By insisting on accuracy and transparency, and by sharing their assumptions and working methods with one another, the collegians had access to the group’s collective knowledge and constituted a collaborative cycle. Their cultural norms transformed the alchemists’ slow accumulation of personal and idiosyncratic beliefs into a set of methods and results that could be observed, understood, and recombined by any scientifically literate participant.


Knowledge and Claiming Our Heritage

Combinability makes knowing something different from having something. If you have a stick, and someone else has a stick, and you each give each other your stick; the result is that you both have one stick.  If on the other hand, you have a piece of knowledge, and someone else has a piece of knowledge, and you both give each other your piece of knowledge, then you the result is that you both have two pieces of knowledge.


Knowledge is accumulative and exponential; it becomes more powerful when it is shared. It also becomes transformative. This is what makes the ways a society shares knowledge so critical, and what helped advance the Invisible College (Royal Society) much more quickly than the alchemists. Even when working with the same tools, they were working in a far different, and better, culture of communication.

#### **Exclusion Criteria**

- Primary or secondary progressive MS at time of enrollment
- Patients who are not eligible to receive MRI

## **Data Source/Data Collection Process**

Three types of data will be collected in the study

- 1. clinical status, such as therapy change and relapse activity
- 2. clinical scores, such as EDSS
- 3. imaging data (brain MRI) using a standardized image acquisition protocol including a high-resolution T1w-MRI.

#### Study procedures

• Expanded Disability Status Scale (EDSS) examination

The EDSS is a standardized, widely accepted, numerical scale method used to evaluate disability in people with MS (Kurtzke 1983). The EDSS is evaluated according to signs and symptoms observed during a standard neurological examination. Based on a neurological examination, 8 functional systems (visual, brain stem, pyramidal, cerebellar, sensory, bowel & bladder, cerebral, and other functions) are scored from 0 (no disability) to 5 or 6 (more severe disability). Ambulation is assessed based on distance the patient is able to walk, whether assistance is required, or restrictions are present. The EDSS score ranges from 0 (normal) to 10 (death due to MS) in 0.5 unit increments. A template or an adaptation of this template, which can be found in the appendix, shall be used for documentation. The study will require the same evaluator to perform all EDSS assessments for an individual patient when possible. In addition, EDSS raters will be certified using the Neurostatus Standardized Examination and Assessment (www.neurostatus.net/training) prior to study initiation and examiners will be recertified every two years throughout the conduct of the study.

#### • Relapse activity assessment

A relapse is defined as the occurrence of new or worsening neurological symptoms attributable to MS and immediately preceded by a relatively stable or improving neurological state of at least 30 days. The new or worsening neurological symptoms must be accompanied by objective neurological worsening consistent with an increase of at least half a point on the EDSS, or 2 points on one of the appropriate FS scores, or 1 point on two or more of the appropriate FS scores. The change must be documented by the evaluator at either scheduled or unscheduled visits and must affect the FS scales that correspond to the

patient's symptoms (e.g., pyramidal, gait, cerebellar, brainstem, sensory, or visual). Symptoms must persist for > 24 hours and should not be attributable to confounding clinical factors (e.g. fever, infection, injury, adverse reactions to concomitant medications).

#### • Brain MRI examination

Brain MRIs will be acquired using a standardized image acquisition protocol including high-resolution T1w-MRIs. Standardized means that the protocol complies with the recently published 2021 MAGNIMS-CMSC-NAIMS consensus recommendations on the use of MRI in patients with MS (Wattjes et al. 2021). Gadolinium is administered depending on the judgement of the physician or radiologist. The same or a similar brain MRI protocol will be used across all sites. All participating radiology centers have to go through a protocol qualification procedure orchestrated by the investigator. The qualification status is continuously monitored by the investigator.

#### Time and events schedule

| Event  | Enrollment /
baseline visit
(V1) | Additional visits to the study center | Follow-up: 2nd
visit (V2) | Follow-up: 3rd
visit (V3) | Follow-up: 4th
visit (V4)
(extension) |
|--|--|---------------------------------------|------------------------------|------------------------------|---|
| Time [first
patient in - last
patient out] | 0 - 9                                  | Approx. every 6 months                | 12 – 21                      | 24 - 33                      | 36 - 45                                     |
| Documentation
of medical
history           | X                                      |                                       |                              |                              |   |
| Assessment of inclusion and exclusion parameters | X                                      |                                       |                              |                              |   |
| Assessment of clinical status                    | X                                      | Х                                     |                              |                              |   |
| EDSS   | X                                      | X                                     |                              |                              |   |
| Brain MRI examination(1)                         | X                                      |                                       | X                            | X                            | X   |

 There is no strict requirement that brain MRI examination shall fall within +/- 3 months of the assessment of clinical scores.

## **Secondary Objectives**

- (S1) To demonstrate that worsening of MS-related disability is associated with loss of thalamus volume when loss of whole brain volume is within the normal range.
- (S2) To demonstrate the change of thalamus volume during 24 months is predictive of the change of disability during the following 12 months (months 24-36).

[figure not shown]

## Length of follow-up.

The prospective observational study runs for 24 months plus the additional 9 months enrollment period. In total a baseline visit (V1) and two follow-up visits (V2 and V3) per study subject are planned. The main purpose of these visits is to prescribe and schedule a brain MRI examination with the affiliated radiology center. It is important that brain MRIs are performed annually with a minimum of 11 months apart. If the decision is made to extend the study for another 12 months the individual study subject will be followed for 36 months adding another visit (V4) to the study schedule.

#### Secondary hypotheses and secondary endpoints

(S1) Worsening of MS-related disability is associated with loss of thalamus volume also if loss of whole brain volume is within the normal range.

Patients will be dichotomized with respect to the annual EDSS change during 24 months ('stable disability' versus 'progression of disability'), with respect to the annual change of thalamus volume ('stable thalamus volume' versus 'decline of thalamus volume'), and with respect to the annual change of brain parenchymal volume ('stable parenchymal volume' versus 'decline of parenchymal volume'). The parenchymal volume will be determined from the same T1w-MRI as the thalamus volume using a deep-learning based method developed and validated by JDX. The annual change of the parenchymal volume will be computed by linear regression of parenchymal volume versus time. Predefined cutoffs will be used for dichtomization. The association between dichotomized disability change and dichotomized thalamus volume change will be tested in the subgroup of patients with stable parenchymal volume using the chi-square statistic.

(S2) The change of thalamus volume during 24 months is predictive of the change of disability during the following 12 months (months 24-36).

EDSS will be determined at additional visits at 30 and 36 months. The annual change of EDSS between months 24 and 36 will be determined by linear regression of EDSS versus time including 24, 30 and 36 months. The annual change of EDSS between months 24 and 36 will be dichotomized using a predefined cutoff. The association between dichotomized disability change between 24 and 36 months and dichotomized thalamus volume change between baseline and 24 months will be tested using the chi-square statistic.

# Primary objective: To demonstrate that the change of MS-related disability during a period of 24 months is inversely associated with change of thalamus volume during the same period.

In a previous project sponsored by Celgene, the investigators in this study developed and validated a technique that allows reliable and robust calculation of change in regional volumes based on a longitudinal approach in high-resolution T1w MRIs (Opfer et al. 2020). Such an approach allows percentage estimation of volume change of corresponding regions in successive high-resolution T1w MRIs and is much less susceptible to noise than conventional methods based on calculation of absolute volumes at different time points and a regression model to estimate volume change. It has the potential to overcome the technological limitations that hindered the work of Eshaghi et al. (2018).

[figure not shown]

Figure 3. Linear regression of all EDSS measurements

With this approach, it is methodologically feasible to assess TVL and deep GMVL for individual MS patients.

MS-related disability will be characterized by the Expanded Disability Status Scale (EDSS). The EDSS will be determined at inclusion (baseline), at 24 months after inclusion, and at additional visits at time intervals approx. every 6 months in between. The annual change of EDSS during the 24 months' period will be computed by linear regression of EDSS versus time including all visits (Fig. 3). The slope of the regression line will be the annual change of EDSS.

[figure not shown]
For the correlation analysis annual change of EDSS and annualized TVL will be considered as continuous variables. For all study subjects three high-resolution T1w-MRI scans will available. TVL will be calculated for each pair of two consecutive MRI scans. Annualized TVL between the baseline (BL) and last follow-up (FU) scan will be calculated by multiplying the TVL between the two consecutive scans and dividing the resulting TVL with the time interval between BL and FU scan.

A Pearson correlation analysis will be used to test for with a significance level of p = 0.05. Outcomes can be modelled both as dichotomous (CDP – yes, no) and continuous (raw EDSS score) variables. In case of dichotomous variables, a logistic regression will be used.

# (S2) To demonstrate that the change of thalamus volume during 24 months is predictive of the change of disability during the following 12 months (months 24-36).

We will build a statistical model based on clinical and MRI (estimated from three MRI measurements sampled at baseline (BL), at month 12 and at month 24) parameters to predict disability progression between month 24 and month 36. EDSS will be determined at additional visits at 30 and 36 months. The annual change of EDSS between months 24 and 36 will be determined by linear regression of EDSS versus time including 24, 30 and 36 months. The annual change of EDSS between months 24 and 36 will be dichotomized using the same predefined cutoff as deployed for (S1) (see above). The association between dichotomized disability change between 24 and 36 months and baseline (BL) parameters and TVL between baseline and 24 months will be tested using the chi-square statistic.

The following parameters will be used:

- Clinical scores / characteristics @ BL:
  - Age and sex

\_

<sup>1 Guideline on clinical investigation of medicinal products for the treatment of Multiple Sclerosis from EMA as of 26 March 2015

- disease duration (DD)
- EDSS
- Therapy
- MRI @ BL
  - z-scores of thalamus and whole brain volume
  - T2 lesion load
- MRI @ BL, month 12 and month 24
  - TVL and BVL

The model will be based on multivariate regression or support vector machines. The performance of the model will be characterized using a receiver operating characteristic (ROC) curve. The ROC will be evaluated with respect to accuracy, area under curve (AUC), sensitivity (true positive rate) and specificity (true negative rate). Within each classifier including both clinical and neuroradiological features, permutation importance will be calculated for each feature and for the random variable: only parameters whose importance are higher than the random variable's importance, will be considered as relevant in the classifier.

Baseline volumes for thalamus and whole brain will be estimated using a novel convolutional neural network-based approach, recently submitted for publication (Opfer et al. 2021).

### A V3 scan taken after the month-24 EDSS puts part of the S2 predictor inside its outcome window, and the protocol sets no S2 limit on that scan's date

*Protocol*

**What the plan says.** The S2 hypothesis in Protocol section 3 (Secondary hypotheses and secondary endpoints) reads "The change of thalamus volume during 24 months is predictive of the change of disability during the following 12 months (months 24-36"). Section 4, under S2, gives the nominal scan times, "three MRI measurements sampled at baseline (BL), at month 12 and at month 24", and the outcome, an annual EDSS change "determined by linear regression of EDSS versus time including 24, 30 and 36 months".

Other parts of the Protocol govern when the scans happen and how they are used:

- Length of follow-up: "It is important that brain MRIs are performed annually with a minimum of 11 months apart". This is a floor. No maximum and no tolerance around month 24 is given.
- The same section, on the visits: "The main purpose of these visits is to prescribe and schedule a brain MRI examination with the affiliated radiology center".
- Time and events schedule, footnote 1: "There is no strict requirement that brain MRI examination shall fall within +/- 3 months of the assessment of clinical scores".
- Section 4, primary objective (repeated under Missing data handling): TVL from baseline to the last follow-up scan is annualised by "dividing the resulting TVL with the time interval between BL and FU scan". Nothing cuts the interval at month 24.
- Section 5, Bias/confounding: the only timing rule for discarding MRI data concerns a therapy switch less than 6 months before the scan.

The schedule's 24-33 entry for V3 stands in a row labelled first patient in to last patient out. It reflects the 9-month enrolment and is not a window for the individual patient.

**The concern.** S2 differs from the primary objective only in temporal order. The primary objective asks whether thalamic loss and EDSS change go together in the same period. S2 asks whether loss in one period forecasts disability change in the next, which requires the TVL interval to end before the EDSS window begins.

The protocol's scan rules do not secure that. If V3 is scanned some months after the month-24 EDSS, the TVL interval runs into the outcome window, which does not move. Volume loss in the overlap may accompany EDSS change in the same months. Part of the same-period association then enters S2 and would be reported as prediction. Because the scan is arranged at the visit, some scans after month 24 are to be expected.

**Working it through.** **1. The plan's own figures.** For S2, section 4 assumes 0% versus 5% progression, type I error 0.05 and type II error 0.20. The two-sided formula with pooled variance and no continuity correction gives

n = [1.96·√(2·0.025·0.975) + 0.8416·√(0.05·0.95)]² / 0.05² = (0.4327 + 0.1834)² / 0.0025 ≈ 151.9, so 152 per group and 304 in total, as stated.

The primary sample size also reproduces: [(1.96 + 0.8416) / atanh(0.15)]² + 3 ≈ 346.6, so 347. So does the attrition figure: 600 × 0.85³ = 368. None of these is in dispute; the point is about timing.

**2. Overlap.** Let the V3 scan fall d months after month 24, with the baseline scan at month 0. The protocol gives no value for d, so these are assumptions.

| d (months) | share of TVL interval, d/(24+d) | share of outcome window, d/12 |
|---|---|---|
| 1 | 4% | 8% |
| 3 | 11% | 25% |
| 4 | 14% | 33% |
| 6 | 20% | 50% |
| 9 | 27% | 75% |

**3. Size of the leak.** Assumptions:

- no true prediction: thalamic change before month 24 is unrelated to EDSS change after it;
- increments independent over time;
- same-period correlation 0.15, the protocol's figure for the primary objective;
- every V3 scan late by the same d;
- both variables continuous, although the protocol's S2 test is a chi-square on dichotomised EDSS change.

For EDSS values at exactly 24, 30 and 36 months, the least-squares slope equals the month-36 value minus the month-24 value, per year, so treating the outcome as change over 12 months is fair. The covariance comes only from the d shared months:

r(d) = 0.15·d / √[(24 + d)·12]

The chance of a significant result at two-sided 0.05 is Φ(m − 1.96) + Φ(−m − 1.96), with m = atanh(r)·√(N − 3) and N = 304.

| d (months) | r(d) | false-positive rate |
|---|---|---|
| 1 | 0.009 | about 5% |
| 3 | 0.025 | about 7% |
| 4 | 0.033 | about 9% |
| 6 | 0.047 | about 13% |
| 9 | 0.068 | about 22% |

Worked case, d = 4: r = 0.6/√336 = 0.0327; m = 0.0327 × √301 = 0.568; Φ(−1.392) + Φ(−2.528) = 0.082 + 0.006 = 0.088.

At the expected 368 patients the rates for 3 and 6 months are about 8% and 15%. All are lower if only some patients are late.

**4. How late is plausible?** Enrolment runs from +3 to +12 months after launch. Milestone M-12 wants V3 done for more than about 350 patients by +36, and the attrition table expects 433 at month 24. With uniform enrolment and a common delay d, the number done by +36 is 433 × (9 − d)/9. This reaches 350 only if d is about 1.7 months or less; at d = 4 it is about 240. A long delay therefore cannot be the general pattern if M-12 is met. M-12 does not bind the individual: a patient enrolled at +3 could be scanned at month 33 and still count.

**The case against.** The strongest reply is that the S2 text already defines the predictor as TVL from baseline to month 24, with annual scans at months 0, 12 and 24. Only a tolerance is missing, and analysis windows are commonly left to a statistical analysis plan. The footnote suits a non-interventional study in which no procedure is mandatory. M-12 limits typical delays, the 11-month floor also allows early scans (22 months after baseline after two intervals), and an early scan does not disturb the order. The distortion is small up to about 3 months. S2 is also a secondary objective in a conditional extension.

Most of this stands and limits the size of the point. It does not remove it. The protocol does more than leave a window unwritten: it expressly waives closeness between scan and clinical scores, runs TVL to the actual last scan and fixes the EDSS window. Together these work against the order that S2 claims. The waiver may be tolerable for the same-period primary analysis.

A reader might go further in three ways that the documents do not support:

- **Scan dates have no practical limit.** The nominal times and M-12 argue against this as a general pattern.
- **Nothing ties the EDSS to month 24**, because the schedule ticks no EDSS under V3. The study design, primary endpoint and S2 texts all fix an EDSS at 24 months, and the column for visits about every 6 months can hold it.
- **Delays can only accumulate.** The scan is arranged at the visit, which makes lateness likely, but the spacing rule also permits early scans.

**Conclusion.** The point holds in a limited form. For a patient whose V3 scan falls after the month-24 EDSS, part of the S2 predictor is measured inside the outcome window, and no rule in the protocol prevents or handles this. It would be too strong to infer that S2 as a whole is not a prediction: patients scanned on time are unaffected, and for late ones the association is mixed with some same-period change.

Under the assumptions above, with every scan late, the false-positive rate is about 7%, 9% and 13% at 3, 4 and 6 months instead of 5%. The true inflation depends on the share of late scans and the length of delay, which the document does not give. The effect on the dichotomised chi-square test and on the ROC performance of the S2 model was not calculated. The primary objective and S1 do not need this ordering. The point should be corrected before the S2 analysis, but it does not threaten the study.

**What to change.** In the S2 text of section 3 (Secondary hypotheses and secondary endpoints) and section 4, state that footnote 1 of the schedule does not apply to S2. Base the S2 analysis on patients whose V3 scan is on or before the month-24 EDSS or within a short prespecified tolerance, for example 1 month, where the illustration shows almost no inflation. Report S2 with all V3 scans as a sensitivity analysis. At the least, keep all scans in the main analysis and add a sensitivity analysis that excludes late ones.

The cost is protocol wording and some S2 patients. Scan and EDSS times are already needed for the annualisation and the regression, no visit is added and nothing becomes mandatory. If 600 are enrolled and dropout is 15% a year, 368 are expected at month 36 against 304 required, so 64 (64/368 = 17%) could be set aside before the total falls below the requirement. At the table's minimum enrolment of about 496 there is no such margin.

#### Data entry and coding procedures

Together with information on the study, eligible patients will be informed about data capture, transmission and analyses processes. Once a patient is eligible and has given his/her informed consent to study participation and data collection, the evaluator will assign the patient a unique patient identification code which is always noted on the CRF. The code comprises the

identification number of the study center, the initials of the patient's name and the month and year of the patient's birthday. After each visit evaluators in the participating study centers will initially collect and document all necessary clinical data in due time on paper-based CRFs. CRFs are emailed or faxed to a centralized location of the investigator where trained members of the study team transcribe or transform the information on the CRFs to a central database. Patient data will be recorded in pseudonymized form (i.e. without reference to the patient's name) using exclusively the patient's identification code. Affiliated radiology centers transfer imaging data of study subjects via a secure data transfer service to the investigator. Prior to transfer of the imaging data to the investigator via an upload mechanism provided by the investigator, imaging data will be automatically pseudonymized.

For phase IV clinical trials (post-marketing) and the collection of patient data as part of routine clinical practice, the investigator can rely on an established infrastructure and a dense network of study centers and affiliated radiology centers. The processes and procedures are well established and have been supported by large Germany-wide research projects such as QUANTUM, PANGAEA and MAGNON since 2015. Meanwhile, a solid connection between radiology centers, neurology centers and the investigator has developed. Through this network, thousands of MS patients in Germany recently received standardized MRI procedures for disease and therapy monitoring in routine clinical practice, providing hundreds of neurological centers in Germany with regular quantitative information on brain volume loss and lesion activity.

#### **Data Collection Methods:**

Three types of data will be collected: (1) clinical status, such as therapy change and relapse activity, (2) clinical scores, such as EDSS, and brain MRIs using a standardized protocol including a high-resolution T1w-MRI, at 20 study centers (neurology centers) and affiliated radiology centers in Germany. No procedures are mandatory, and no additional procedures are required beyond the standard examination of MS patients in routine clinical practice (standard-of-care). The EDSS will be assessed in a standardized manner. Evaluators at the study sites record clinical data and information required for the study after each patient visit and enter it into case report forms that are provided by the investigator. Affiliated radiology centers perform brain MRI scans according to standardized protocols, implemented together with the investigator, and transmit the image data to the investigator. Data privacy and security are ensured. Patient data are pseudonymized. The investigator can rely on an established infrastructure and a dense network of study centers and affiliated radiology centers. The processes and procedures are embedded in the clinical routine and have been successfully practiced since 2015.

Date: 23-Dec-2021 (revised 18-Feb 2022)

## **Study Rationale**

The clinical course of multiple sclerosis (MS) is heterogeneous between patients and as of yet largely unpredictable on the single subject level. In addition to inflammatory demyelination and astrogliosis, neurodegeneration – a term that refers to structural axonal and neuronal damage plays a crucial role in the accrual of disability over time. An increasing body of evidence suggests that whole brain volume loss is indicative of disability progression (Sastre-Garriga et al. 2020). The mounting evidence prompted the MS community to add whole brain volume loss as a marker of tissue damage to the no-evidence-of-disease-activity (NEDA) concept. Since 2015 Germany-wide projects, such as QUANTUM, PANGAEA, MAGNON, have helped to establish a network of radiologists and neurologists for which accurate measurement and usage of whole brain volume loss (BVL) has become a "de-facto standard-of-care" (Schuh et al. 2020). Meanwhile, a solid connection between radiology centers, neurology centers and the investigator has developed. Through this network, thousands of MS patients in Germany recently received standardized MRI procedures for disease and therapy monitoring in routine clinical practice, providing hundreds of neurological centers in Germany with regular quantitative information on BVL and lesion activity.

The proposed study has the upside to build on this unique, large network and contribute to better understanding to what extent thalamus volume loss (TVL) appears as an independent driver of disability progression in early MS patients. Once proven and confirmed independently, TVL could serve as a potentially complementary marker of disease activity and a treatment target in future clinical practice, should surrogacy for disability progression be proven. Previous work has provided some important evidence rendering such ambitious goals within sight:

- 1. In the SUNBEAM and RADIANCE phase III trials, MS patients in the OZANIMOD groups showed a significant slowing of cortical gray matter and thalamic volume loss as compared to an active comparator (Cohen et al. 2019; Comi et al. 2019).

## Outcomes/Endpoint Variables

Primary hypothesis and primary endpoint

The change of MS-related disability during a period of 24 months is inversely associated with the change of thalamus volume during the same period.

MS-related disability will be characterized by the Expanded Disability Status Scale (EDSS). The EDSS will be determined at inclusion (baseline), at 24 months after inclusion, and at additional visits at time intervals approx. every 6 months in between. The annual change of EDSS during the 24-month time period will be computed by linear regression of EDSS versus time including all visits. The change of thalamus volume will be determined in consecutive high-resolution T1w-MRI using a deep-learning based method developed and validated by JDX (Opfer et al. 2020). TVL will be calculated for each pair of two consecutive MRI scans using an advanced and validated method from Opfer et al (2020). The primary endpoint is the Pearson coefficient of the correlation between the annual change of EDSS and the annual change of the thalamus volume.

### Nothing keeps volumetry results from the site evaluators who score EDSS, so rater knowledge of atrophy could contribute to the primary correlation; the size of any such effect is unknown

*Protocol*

I would argue that the gross value of knowledge is found in its communcation and sharing.  Knowledge building is a communitive process – it comes about through communing, sharing, communicating and being a part of a community.  The phrase ‘knowledge is power but only when it is shared’ was picked as a motto for the Ragged University to express these ideas.


Like in the 17th century, we have the tools and resources to create powerful knowledge generating structures in our community by the act of working together.  In the 21st century, books, libraries, telecommunications, pens, paper, computers, and all sorts of information tools are more available (and competent) than ever before in history.  On a single laptop computer I can hold more books than are held in the Library of Congress, or were in the legendary library of Alexandria.


What meaning can we take away from Clay Shirky’s history of the Invisible College and the eventual formation of the Royal Society ?  I suggest that the most important one is that we must see the bigger picture and behave in a collaborative way to mutually improve each other’s thinking.  The capabilities are inherent in our landscape, and available to us all by avoiding being individualistic in a way which hoards knowing.